Most American League teams use the designated hitter position to stick a little more pop in their lineup. David Ortiz of the visiting Boston Red Sox would be a prime example. But that's not the way the Seattle Mariners approach that part of their team.
"I'm just kind of using it just to try to have some contact in that spot, and maybe be able to move some runners and hit and run and that kind of stuff, get some at-bats for some guys," interim manager Jim Riggleman said. "It's not a classic DH spot where we're looking for our DH to give us 25 to 30 home runs and 100 RBIs, that's just not what we are. So I'm fine with it the way it is."
And what's "the way it is?" Vidro is currently at .229/.274/.333. And what's worse is that he's on pace for 500 at bats this year, so those numbers, such as they are, are solid. What say you, Jim?
"I'm astonished to tell you the truth when I look up and I see Vidro's average is what it is, because I feel like every time he goes up there I'm very confident that he's going to give us a good at-bat," Riggleman said. "And for the at-bats that he has, he's knocked in quite a few runs ... he's been fairly effective in the way we want to use him.I have no words. Neither does Zumsteg, actually, but he lets his commenters fire away. And frankly, there ought to be laws against the size of the gun FJM is using to shoot these particular fish in this particular barrel.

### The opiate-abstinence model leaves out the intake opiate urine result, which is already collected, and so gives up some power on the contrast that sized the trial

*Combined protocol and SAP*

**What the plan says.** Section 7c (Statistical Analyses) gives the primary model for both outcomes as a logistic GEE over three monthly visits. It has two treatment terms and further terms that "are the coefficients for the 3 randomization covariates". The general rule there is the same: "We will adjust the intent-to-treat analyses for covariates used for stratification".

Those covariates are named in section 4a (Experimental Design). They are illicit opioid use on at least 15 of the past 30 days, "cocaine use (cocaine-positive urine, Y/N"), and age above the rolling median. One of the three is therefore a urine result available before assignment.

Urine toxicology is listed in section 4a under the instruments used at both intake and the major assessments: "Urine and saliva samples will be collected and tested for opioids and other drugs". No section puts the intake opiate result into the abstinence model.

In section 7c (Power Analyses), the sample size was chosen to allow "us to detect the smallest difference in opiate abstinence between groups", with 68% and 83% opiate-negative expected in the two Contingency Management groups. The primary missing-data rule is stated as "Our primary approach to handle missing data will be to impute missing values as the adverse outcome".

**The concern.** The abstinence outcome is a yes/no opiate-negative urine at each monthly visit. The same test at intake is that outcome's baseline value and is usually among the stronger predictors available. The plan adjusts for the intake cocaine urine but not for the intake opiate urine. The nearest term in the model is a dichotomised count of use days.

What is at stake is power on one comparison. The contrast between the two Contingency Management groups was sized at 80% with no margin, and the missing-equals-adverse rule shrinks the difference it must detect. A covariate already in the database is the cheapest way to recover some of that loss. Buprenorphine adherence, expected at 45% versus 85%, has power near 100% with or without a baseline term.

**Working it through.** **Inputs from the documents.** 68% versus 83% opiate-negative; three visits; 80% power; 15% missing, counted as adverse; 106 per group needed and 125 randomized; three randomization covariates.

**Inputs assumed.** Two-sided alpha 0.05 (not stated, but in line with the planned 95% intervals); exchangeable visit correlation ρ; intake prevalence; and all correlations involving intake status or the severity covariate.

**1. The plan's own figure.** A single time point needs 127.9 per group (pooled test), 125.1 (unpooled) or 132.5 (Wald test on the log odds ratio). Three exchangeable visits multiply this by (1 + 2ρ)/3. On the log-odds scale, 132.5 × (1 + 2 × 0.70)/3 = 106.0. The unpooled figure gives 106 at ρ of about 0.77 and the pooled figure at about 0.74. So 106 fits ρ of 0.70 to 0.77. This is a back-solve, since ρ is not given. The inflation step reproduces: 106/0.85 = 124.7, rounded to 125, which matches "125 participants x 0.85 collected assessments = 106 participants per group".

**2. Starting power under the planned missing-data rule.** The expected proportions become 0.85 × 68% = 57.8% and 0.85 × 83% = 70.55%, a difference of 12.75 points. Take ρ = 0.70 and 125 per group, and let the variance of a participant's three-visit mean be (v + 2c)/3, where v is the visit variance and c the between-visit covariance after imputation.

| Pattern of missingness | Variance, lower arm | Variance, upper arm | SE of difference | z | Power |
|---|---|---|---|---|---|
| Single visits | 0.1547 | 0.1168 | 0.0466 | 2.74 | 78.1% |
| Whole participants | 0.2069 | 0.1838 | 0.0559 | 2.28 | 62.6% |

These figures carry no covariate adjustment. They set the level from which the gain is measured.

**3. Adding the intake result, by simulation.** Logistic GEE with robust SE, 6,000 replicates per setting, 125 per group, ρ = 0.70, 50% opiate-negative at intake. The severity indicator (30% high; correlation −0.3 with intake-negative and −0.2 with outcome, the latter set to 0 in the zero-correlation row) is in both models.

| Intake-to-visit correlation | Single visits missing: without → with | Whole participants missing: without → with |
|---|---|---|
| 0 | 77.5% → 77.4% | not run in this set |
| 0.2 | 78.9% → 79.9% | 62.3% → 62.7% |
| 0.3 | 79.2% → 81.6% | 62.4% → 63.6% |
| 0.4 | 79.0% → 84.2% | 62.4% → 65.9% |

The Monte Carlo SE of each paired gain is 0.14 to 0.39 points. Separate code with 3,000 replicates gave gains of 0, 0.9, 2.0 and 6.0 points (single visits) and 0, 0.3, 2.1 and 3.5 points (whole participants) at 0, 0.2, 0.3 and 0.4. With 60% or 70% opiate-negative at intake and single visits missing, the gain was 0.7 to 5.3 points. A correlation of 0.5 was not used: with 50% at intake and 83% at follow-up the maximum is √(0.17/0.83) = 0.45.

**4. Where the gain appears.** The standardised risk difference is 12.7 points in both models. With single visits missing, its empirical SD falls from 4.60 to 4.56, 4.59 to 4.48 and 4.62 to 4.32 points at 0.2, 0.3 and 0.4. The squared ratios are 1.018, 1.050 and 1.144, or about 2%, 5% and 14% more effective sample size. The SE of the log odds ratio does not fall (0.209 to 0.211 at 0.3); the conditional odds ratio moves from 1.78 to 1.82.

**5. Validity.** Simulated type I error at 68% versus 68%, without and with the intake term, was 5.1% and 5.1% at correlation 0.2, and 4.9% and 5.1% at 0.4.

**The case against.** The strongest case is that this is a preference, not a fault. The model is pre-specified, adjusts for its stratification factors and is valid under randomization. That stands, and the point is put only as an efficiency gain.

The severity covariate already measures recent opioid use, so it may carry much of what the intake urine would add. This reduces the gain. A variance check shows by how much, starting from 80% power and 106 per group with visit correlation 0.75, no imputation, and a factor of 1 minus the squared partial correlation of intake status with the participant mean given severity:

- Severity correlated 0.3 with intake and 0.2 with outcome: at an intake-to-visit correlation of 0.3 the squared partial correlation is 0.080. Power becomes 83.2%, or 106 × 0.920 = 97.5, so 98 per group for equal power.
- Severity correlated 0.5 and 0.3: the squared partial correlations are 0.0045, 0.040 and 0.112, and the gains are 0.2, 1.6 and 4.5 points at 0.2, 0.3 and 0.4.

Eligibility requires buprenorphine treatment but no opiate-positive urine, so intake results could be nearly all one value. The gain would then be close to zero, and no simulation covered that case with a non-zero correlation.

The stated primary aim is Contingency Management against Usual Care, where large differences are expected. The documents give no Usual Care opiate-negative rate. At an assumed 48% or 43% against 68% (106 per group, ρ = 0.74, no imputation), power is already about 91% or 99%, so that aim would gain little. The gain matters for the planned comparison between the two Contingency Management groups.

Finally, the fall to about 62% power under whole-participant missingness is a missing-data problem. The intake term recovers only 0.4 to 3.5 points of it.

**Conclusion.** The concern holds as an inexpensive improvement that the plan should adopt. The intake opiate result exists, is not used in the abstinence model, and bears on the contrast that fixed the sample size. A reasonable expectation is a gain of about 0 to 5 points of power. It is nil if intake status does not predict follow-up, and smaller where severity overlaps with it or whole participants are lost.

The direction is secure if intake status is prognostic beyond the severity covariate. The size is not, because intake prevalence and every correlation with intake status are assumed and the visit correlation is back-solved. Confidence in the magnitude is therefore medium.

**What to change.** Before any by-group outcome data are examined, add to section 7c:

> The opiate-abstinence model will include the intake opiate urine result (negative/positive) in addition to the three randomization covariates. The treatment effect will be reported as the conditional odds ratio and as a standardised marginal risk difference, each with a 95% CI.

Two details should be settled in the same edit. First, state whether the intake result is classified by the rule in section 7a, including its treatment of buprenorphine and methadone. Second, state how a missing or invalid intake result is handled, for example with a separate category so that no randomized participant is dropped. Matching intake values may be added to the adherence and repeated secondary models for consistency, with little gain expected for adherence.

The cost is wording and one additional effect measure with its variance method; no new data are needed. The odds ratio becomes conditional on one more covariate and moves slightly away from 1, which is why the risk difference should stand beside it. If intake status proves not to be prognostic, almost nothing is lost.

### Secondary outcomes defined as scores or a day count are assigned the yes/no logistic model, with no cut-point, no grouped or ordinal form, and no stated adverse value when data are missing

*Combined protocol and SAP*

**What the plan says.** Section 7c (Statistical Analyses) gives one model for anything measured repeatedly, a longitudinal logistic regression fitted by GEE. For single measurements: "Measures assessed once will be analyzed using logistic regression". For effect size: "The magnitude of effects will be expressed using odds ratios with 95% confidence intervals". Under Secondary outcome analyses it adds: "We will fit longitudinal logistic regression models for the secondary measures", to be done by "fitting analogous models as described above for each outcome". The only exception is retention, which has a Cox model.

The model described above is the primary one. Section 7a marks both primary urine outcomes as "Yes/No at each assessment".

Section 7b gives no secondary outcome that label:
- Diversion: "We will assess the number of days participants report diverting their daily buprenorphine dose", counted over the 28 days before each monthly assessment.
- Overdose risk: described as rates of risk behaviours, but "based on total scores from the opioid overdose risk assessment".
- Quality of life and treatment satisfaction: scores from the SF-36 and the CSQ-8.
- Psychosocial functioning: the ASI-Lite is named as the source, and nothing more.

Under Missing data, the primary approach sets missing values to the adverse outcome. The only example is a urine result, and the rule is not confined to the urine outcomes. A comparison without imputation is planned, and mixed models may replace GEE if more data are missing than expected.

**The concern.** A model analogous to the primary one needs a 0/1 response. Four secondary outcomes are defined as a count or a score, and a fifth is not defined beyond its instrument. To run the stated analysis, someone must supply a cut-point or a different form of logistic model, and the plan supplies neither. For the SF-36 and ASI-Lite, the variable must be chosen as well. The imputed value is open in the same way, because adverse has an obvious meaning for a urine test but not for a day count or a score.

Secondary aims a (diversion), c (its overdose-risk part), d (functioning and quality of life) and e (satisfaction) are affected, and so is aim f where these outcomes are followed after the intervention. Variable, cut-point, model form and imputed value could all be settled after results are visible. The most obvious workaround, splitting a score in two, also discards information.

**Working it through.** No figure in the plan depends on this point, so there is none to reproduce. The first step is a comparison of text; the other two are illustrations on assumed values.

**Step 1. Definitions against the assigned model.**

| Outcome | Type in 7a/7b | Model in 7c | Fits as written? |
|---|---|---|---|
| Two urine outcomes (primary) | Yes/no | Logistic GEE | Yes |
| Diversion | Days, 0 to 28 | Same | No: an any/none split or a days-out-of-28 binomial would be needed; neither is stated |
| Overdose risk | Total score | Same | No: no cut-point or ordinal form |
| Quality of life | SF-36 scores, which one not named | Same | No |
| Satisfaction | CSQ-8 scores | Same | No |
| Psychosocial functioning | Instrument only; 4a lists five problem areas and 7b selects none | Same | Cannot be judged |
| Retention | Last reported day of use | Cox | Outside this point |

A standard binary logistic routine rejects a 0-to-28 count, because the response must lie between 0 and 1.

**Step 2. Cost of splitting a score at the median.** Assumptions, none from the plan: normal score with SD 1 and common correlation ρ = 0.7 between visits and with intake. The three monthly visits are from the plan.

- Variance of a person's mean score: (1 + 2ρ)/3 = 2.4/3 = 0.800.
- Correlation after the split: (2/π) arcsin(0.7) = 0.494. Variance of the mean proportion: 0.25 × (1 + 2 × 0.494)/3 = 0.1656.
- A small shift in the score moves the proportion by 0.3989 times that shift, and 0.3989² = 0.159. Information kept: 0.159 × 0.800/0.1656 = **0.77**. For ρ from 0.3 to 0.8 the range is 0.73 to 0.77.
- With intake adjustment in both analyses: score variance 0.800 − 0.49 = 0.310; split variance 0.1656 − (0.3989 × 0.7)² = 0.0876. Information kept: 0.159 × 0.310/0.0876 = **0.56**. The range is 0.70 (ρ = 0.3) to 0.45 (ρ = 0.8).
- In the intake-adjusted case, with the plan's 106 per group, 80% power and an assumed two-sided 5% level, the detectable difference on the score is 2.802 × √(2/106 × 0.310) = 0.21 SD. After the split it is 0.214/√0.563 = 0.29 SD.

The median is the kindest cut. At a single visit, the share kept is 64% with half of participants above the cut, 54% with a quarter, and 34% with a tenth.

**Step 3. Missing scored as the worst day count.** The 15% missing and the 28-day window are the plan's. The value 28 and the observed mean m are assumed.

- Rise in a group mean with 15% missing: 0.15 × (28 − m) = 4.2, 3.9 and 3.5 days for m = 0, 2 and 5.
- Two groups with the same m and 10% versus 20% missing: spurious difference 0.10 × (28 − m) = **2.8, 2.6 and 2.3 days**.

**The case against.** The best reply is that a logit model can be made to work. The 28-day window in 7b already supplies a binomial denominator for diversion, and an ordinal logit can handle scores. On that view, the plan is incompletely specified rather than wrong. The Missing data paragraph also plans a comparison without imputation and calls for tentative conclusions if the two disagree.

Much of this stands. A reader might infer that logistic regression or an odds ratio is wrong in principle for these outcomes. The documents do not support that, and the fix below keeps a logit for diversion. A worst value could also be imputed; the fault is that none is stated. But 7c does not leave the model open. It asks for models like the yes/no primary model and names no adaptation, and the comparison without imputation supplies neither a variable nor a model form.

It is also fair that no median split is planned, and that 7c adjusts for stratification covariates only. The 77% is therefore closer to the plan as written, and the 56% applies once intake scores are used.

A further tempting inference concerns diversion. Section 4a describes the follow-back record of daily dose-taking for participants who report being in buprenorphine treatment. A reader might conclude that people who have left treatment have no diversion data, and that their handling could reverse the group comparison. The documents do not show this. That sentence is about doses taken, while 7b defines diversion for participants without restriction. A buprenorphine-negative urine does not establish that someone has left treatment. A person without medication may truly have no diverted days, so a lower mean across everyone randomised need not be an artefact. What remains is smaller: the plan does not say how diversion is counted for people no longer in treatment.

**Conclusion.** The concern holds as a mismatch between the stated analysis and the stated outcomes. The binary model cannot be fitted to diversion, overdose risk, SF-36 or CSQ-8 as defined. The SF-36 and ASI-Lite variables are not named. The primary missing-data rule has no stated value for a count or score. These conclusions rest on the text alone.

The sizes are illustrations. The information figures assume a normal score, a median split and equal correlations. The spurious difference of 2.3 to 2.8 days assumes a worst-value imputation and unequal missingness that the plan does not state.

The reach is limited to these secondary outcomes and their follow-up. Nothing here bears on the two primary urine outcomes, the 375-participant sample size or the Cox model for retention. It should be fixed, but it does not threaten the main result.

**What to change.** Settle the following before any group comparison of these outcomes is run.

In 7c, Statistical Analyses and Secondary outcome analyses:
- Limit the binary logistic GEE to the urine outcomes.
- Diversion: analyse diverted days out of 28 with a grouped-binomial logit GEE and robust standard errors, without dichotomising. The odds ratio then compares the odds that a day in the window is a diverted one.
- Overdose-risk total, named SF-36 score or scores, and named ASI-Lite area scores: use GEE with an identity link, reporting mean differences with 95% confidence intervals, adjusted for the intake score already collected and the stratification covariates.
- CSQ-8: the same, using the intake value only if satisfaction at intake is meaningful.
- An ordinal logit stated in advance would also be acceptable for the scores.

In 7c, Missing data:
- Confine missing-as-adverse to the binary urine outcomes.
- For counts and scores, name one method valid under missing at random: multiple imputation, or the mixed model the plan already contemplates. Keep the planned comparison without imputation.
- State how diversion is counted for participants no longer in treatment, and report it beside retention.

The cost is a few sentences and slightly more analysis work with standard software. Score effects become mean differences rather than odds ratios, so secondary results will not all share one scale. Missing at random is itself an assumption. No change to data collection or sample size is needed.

I think the most perplexing thing about this is why he's saying anything about Vidro, especially considering that the PI is reporting that the Mariners are shopping him. I mean, sure, maybe you want to polish that turd you have in order to enhance any scintilla of value he may retain, but at some point even the used car dealer is gonna level with you.